Why Creative Writing Courses Need To Face Up To The Reality of Publishing

| Writing

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Kent University Creative Writing Centre stumbled into a Twitter storm over the weekend when a section of their prospectus was circulated online:

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It’s a master class in literary snobbery, and offensive to genre writers. Once again, it’s a case of literary fiction versus, well, everything else. A Proust covered two-finger salute to that nasty horrid publishing industry, and their nasty horrid genre rubbish. The Kent University Writing Centre had the good sense to apologise and alter what they claimed was a badly worded online piece. Ironic that, from those “world-leading” writers. Ahem.

I’ve had a memoir published about working in the fashion industry. It has a pink cover. I’ve experienced my fair share of dismissive assumptions about my writing capabilities first hand – most recently: “You have a degree in literature and you published this?” I am used to encountering academic or literary book snobs. I find them dull. I love literary fiction, and I love genre fiction, I love YA and I love non-fiction. My tastes, as I’m sure with a lot of readers, are fairly wide ranging. How sad to limit your life to one flavour? The idea some books are intrinsically bad because of their genre is ludicrous. Reading is great. Inflammatory material and grammatically incorrect output aside, we should be happy people are reading.

I don’t want to be one of those people who disparage another’s work by asking how it got published? This particular thread of snobbery seems almost unique to literature. I may see someone wearing a dress I wouldn’t wear, but I’d never say ‘That dress shouldn’t have been made!’ I’m not particularly fond of red cabbage, but I wouldn’t proclaim, ‘This cabbage should never have been grown!’ Yet book lovers, and often writers, can be brutal and damning in their condemnation of things they see as beneath their art form. Phoey! Your reading material is a personal choice, like whether you want red cabbage for supper. It is not our place to police what others ingest.

Some writers, and some creative writing courses, perpetrate the idea anything “mass-market” is dirty. A sell out. A failure. A friend of mine asked the Creative Writing MA class she teaches who wanted to get published? Only half her students raised their hands, while the other half audibly scoffed. Wanting to be published and wanting to get paid for your work has a PR problem in the writing world. Of course you’re welcome to take a course of study just for the pleasure for it. You are free to write purely for the feeling of contentment and satisfaction a well-crafted piece can bring. But no one should disparage others who seek an audience, or payment for their work. Unless you’re lucky enough to be independently wealthy, you’ll need to earn money to feed, clothe and house yourself. Why shouldn’t you seek to do that from the thing you love?

Which brings me round to the danger of creative writing courses ignoring the realities of the publishing industry. All the terms used with such derision in pieces and conversations like those quoted above, “mass-market”, “genre”, “children’s fiction”, “thrillers” etc, are all vital components of a working publishing industry. A beautifully written manuscript just isn’t enough anymore. You need a strong concept, hooks, pace, audience, marketability and a whole host of terms I hear frequently used by agents and editors, but virtually never by anyone teaching a creative writing class. For all those taking courses for the joy of writing there will be all those taking courses to increase their chances of being published. They’re investing their hard earned money and time on something they hope will launch or further a career. Ignoring the vagaries of an increasingly difficult market will leave many writers labouring for years on work they cannot sell.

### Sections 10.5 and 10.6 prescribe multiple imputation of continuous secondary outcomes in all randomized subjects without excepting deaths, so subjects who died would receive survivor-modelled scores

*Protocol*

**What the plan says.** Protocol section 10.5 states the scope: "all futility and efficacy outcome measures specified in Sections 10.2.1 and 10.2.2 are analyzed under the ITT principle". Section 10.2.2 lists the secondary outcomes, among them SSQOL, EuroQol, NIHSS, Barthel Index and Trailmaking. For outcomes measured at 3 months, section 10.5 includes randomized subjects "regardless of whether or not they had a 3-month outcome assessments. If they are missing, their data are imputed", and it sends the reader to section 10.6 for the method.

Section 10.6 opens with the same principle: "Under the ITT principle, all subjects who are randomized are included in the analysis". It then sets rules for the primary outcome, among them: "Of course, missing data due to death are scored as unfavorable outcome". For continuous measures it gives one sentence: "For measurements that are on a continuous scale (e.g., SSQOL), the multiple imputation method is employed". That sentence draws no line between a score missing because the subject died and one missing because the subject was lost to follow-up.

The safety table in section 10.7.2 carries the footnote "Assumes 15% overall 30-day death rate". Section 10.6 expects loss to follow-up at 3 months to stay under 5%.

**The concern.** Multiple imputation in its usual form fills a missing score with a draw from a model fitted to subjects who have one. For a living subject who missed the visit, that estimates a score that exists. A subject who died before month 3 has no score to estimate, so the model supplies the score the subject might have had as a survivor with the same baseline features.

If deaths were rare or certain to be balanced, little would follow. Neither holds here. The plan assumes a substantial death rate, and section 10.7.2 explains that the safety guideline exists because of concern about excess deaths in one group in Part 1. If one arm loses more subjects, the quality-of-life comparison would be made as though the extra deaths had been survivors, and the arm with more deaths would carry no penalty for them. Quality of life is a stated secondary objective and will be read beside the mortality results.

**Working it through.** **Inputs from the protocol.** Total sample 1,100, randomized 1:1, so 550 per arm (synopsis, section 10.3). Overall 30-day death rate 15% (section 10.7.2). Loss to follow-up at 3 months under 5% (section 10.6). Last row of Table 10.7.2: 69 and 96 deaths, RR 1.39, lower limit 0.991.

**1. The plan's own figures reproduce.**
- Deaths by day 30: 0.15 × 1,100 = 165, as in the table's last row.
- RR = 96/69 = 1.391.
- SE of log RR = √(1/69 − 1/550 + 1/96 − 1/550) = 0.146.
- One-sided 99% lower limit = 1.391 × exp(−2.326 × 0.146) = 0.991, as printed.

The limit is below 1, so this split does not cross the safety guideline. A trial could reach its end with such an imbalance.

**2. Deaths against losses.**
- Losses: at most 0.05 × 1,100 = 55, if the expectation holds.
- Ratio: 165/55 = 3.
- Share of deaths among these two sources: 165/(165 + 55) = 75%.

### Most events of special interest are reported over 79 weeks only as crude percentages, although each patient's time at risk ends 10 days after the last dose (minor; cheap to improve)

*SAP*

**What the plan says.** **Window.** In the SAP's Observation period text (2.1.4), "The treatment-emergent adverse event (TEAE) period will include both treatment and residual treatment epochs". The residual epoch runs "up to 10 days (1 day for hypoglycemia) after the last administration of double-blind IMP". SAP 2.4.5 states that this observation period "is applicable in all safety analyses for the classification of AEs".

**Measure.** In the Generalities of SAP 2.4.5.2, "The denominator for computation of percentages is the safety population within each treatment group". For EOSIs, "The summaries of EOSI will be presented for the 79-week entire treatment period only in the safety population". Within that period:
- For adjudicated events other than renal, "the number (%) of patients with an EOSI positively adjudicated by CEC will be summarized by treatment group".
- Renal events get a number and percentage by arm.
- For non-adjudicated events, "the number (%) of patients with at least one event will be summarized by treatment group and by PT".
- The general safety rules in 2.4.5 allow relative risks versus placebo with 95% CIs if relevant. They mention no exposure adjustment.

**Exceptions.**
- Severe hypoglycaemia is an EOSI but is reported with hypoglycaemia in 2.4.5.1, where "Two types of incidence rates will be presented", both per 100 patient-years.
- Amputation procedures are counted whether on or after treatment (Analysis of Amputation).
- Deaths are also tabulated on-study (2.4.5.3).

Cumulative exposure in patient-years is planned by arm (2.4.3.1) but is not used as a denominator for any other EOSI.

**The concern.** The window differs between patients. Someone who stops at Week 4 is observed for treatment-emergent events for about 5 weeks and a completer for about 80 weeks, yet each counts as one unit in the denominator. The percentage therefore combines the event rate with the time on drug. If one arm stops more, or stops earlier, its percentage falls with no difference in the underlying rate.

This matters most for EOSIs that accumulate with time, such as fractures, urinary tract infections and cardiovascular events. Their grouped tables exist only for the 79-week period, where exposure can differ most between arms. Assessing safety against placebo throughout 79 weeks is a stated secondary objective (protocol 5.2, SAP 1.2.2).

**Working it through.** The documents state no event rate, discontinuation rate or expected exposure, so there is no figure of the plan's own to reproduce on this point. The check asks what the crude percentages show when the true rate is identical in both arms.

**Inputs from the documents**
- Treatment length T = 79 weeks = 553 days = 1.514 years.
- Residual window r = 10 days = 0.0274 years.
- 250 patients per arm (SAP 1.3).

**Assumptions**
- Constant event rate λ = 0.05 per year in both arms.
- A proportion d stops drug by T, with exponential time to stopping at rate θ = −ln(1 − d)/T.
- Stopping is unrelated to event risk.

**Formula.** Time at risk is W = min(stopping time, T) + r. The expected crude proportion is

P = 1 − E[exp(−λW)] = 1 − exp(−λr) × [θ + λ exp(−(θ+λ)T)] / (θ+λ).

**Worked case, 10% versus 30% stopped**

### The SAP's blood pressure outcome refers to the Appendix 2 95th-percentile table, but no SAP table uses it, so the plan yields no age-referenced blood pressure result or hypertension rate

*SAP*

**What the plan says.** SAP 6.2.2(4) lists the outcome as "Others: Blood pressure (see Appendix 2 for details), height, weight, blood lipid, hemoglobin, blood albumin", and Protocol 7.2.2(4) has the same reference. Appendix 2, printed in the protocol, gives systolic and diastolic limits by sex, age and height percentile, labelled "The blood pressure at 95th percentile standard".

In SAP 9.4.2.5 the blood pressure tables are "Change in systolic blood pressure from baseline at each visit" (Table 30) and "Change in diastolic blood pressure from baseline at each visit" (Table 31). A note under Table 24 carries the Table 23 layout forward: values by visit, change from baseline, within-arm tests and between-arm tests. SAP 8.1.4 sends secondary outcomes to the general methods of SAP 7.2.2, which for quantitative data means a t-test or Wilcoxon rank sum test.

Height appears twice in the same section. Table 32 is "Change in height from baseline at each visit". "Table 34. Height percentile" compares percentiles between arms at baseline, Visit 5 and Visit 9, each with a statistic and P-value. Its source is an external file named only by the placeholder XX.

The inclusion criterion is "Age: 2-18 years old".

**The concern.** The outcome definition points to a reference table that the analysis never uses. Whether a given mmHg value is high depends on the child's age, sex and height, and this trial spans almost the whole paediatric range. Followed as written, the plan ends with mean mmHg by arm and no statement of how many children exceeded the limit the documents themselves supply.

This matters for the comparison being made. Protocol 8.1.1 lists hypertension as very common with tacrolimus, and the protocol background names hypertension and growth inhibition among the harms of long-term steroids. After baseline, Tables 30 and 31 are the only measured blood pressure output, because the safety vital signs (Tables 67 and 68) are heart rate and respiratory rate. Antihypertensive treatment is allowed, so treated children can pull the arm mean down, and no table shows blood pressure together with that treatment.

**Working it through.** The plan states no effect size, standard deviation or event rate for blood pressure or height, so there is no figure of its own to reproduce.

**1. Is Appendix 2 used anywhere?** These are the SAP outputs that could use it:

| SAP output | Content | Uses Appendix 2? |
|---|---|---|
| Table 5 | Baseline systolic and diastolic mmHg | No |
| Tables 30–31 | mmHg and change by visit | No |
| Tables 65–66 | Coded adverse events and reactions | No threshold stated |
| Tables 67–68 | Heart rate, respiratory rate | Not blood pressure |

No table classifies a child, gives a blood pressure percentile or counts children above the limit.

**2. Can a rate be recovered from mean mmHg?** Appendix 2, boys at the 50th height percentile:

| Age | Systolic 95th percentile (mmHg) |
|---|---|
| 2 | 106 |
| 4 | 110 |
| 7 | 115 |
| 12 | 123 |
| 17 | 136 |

The laughable idea that a “genre” book is somehow easier to both write and publish ignores the thousands of current unsigned, unpublished authors who are out there slaving away. I know many good writers, and several excellent writers, who are still the wrong side of a publishing deal. Getting published is hard. Creative writing classes that disregard how the publishing industry works, by indicating they’re somehow intellectually above all that messy money stuff, not only do their students a disservice; they also do down those who are published. Authors have not sold out to get there, they have worked hard, they are doing what they love, paying the rent, feeding their kids, earning a living (or something close to it).

I’m not suggesting writers should only set out to write those mass-market thrillers everyone loves to name-drop, far from it. Creative writing courses are an excellent place to develop and progress your artistry, and sculpt your craft into that of a master (though you’re perfectly welcome to do that at home on your tod as well). But, if you want to sell your work, if you want to get published – whether you’re writing literary fiction, young adult, sci -fi, or any book – then you need to know what the publishing industry wants. If creative writing courses feel they are above teaching that, then they should be transparent and honest about it. Yes, they will help you write a book, but you’ll need to look elsewhere for your day job.


13 Comments on Why Creative Writing Courses Need To Face Up To The Reality of Publishing

  1. Kath McGurl
    04/12/2013 at 5:57 pm (4 years ago)

    Great article. I’ve written and published short stories for women’s magazines and as a result, have come across plenty of literary snobs who assume that because those stories are easy to read it follows that they are easy to write. To whom I say – try it yourself and see!

    I think the objective of all creative writing classes should be to develop their students as far as possible in whatever their chosen genre is. Students should be encouraged to try all kinds of writing, but when they find a genre they like which suits their writing style, they should be helped to become a master at it. Whether that’s lit fic, chick lit, womag, crime, erotica, romance – doesn’t matter. Everyone’s different. We don’t want CW courses churning out endless lit fic clones, do we?

  2. Simon Mawer
    04/12/2013 at 3:25 pm (4 years ago)